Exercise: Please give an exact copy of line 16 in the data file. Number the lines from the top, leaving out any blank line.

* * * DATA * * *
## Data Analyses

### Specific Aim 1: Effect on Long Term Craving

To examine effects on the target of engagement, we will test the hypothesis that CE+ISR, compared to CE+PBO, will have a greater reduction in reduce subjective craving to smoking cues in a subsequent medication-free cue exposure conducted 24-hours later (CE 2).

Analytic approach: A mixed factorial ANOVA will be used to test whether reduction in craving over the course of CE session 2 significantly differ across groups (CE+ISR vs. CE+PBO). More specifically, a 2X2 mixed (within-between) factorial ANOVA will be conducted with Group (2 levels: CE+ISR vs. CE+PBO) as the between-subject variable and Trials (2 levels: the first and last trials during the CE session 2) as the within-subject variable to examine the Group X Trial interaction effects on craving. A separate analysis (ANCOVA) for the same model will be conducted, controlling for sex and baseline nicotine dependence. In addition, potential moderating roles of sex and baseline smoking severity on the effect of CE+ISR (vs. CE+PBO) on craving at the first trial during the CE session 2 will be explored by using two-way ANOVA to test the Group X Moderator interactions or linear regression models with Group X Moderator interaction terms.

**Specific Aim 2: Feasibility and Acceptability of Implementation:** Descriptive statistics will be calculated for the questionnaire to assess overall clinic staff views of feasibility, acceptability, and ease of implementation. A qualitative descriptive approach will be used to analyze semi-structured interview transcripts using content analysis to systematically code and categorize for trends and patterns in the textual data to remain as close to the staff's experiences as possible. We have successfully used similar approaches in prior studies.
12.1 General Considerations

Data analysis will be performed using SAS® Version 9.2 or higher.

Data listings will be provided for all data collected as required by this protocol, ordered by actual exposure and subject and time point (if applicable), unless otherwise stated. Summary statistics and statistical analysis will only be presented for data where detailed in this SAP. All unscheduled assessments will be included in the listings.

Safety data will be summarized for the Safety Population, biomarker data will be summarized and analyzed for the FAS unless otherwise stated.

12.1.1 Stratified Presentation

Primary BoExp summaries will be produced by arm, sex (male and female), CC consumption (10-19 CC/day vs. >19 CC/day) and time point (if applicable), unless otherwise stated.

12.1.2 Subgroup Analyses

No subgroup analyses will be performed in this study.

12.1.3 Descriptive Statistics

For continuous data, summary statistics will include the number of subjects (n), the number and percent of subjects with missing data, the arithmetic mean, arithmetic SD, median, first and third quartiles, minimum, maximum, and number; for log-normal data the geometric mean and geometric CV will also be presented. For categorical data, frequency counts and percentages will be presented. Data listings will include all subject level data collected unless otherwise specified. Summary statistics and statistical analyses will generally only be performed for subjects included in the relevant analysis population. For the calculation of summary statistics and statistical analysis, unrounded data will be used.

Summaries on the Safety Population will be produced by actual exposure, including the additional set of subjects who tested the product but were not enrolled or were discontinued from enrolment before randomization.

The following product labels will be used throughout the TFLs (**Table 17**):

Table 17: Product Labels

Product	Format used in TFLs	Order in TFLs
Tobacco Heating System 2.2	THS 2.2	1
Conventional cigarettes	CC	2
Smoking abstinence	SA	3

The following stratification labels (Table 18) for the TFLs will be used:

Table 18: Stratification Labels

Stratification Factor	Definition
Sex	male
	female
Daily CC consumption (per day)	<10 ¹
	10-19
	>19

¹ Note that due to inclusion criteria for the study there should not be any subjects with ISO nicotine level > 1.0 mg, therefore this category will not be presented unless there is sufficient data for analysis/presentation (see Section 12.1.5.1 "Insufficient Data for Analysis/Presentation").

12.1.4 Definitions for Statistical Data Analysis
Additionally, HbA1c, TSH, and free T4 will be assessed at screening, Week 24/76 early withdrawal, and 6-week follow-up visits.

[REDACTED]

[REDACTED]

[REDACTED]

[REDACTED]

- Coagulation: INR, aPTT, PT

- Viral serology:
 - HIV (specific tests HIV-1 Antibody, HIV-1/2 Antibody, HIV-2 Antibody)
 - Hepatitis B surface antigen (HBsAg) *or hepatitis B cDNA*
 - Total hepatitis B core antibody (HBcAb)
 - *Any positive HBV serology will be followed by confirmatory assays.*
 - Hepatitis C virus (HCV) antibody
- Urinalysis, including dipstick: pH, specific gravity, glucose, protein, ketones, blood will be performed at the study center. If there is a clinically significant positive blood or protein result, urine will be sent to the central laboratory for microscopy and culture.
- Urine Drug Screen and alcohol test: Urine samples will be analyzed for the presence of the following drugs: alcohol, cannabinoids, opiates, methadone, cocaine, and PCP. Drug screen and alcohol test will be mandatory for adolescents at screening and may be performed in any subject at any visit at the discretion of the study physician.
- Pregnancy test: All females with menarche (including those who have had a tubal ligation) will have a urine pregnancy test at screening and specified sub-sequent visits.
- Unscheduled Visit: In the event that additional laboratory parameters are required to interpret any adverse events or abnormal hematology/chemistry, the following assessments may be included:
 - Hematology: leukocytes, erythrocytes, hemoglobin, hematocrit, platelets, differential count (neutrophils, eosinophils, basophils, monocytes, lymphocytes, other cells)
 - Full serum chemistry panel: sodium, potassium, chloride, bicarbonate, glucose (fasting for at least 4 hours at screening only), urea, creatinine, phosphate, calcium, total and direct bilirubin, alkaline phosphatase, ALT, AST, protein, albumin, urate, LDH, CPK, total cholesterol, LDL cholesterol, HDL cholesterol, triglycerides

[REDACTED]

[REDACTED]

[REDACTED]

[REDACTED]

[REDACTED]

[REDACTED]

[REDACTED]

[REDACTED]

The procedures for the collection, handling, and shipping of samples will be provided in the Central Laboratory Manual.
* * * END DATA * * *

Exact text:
Summaries on the Safety Population will be produced by actual exposure, including the additional set of subjects who tested the product but were not enrolled or were discontinued from enrolment before randomization.